Overworked seems to be the consensus among independent and bank financial advisors, alike.
The feedback comes in response to a WP article reporting upon the recent spree of suicides on Wall Street, citing stress endured from long hours and unrealistic performance expectations as a potential trigger.
“Sad to hear this,” wrote one reader, who identified herself as Freeda. “I'm currently looking to give up being an independent financial advisor and just taking a job with a financial institution. The 24/7 for the past seven years is enough.”
Freeda went onto explain how having a home office breaks down the boundaries between the client and advisor. She says clients feel free to “drop by” her home in off-hours to discuss their portfolios, as she’s become their “go-to person for just about anything.”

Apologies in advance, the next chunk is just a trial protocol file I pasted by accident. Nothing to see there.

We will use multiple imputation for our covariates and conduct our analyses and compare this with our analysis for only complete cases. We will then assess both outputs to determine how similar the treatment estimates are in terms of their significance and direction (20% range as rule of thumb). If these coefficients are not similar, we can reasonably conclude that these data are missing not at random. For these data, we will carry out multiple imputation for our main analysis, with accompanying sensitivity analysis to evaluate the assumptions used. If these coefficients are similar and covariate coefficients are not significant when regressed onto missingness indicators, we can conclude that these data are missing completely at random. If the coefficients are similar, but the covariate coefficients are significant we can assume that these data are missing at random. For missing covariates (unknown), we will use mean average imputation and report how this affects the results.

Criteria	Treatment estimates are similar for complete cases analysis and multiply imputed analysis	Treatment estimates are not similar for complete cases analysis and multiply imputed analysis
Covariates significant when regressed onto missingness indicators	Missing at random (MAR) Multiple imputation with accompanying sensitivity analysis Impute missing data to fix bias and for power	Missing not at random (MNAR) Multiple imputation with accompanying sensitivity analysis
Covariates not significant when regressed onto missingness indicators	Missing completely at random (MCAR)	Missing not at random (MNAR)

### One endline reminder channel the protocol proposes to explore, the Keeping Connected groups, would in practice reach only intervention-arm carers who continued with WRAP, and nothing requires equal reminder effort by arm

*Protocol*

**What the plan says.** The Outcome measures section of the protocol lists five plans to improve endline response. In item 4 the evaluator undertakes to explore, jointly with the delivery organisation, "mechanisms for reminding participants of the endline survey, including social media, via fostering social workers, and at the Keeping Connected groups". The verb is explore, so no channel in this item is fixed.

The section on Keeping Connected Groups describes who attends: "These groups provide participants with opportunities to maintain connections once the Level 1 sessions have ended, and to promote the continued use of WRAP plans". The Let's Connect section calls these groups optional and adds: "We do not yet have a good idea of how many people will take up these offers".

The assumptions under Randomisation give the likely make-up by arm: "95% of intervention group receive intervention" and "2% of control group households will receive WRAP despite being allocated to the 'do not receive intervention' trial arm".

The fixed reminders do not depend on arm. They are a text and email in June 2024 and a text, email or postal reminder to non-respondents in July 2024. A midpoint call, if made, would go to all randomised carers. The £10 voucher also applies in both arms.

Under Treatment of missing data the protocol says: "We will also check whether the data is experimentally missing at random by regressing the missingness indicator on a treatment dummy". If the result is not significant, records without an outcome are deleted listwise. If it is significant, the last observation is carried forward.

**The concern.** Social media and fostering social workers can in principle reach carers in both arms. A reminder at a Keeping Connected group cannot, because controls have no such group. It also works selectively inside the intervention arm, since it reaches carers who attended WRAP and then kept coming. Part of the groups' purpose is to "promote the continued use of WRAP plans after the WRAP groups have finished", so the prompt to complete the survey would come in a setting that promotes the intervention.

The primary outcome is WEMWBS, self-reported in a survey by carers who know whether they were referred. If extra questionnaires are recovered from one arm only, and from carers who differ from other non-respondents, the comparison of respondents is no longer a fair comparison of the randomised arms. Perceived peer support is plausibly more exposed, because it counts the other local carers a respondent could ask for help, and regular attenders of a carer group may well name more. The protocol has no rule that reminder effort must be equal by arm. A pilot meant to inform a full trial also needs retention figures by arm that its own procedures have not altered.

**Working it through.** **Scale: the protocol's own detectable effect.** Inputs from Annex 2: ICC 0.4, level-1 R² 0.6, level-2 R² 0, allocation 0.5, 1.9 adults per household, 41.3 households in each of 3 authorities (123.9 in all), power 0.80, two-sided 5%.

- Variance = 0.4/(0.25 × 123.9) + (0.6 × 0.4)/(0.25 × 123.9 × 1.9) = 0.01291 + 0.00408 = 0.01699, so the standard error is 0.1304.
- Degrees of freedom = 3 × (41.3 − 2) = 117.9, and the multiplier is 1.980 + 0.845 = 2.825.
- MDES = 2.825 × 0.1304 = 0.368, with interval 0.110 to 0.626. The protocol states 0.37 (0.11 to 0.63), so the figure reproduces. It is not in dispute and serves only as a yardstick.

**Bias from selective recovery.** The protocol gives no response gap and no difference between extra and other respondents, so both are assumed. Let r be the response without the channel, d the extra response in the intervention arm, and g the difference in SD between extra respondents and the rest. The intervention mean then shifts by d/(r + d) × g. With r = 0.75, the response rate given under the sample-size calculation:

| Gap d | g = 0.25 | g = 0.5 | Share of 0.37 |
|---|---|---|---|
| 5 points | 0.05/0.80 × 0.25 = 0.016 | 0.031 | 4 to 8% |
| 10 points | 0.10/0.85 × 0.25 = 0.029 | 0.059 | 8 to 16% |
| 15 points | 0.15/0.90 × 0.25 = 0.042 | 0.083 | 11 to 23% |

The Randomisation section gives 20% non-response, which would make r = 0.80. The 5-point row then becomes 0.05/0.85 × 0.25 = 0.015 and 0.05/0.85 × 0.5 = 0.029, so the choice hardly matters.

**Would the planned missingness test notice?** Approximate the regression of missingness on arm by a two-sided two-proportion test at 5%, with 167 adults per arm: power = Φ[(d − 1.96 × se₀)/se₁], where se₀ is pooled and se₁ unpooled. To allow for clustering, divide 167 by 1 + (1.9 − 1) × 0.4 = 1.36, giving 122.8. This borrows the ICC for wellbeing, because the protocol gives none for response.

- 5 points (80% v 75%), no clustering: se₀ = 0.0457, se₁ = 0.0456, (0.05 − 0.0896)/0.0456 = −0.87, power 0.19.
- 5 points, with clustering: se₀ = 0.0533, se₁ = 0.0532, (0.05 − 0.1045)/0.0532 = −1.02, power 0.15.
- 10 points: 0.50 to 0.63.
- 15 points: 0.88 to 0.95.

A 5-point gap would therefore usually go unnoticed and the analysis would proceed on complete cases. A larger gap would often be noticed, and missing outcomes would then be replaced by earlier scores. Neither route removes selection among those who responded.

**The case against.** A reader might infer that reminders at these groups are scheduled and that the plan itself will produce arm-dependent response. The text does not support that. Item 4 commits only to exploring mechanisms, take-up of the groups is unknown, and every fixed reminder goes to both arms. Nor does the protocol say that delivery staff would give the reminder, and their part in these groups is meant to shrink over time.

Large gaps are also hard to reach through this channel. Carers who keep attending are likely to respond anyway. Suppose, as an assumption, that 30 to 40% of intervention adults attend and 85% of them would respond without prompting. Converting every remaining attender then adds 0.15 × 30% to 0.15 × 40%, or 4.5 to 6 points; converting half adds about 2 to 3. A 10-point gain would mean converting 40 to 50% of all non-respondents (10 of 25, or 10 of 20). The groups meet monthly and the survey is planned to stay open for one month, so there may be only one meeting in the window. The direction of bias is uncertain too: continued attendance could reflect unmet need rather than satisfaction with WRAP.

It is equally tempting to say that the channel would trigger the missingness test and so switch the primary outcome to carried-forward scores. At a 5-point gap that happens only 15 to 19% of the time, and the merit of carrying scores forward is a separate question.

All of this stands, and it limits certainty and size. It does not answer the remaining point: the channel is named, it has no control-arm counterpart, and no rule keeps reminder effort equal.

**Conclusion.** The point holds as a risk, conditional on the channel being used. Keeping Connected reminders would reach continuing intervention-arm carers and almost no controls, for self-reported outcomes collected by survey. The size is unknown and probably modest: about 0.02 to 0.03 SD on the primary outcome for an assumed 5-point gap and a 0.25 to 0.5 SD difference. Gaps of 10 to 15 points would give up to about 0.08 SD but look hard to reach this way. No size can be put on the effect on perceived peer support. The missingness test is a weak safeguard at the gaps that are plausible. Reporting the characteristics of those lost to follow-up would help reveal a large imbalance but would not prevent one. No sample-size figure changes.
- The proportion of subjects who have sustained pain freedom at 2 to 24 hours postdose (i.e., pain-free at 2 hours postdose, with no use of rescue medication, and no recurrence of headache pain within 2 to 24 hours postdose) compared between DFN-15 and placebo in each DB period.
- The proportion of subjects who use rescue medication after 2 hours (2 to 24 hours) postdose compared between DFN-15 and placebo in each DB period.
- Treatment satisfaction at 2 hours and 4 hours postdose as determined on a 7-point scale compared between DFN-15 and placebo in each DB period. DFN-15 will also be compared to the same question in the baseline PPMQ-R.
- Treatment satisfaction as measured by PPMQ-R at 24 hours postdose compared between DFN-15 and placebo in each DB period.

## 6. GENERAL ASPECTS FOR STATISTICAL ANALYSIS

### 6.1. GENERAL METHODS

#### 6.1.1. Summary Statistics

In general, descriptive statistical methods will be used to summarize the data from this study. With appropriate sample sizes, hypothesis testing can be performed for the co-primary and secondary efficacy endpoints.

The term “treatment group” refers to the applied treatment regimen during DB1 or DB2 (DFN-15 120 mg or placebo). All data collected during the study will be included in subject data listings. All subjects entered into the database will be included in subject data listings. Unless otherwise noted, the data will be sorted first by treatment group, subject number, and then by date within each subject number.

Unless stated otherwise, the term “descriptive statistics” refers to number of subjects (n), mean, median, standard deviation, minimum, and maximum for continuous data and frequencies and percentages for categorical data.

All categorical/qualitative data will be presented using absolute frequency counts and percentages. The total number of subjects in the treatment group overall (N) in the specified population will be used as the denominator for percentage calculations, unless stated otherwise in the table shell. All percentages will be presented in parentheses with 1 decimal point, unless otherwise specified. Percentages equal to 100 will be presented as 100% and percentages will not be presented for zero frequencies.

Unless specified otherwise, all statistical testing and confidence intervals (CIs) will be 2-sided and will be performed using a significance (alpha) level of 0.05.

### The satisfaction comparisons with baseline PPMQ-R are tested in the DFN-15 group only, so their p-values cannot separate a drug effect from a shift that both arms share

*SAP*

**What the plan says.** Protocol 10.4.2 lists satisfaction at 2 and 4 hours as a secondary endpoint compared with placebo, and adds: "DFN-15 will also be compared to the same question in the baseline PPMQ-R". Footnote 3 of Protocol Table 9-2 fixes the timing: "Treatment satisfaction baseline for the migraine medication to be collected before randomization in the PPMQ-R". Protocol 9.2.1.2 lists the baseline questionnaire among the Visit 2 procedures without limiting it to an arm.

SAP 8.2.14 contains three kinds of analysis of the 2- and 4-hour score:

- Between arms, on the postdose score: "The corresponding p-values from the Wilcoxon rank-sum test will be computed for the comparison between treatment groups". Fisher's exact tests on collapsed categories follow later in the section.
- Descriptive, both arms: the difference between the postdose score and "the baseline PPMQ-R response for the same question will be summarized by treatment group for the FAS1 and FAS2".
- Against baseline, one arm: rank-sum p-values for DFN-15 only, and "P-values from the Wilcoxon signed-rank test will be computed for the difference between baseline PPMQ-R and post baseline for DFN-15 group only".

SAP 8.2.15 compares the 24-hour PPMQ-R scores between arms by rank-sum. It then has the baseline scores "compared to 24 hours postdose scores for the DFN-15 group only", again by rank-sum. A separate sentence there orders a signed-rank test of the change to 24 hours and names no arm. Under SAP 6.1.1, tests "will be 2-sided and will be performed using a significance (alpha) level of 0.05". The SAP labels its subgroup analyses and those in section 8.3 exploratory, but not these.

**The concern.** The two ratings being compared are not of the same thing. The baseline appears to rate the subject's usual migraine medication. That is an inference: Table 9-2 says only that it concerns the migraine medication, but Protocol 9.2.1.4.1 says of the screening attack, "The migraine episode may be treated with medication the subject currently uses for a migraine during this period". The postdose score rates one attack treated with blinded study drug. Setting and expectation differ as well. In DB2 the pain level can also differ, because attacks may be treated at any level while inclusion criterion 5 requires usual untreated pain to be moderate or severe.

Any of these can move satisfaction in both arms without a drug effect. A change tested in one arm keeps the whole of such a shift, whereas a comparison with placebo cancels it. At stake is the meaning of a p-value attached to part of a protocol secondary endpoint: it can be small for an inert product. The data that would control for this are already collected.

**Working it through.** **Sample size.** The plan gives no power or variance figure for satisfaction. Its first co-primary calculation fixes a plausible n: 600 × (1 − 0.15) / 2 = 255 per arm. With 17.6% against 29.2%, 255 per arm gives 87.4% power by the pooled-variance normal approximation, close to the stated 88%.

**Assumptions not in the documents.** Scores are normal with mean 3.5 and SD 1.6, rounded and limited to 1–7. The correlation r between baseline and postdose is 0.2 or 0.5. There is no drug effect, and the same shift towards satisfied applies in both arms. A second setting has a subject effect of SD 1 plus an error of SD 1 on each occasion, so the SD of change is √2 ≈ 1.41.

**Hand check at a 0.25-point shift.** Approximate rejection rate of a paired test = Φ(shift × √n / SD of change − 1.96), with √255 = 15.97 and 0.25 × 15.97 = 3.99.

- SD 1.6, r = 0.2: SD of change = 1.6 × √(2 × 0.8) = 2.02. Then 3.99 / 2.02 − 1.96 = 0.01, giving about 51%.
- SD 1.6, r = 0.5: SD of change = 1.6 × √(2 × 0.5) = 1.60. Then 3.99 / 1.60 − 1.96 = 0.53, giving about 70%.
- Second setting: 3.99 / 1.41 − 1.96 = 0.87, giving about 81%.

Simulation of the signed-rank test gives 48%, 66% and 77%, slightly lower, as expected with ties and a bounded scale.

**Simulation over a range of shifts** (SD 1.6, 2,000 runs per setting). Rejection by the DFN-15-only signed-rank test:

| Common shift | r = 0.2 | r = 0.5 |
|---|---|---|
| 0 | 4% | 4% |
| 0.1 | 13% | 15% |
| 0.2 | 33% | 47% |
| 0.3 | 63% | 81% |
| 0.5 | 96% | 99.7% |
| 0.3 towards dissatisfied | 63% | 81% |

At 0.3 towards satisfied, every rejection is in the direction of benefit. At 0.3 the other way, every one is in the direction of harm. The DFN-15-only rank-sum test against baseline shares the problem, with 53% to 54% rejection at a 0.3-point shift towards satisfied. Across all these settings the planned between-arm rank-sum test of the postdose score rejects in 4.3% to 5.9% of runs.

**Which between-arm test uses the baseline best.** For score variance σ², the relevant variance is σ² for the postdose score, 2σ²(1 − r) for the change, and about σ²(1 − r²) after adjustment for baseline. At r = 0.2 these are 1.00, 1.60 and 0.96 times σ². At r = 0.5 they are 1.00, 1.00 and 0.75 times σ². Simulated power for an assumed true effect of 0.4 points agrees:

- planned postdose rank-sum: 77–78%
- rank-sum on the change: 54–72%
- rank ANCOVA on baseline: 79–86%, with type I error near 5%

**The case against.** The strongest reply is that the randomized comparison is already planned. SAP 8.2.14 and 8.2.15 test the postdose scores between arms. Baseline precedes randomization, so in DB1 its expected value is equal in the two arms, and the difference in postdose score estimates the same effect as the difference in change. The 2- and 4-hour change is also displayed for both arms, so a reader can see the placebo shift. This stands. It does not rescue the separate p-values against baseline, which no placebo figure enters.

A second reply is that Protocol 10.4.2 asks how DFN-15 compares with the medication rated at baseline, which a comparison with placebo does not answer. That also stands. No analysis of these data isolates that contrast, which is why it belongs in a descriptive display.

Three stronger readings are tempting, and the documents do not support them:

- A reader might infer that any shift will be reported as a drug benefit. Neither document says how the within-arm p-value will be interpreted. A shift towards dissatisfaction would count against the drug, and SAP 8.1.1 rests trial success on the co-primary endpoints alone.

“I'd like to have my house as just my home again. I'd like to have some time where it is just mine and not running to check emails and phone messages as soon as I'm out of a meeting,” she wrote.
The article further explored how firms, both in Canada and the U.S, are responding to the high demands of this career, by implementing new measures to alleviate stress including cutting back or eliminating weekend work and implementing task forces to help employees establish a work-life balance.
In Canada, BMO is encouraging its employees to leave the office to handle their personal lives, while requesting senior staff cease assigning work beyond 2 p.m. on Fridays.
Another unidentified WP reader is skeptical of these efforts: “Highly doubt that BMO employees have been made aware of this message in this article. Too many people working WAY more than their regular hours.”
Advisor claims workload led to breakdown
Canadian firms respond to suicide spree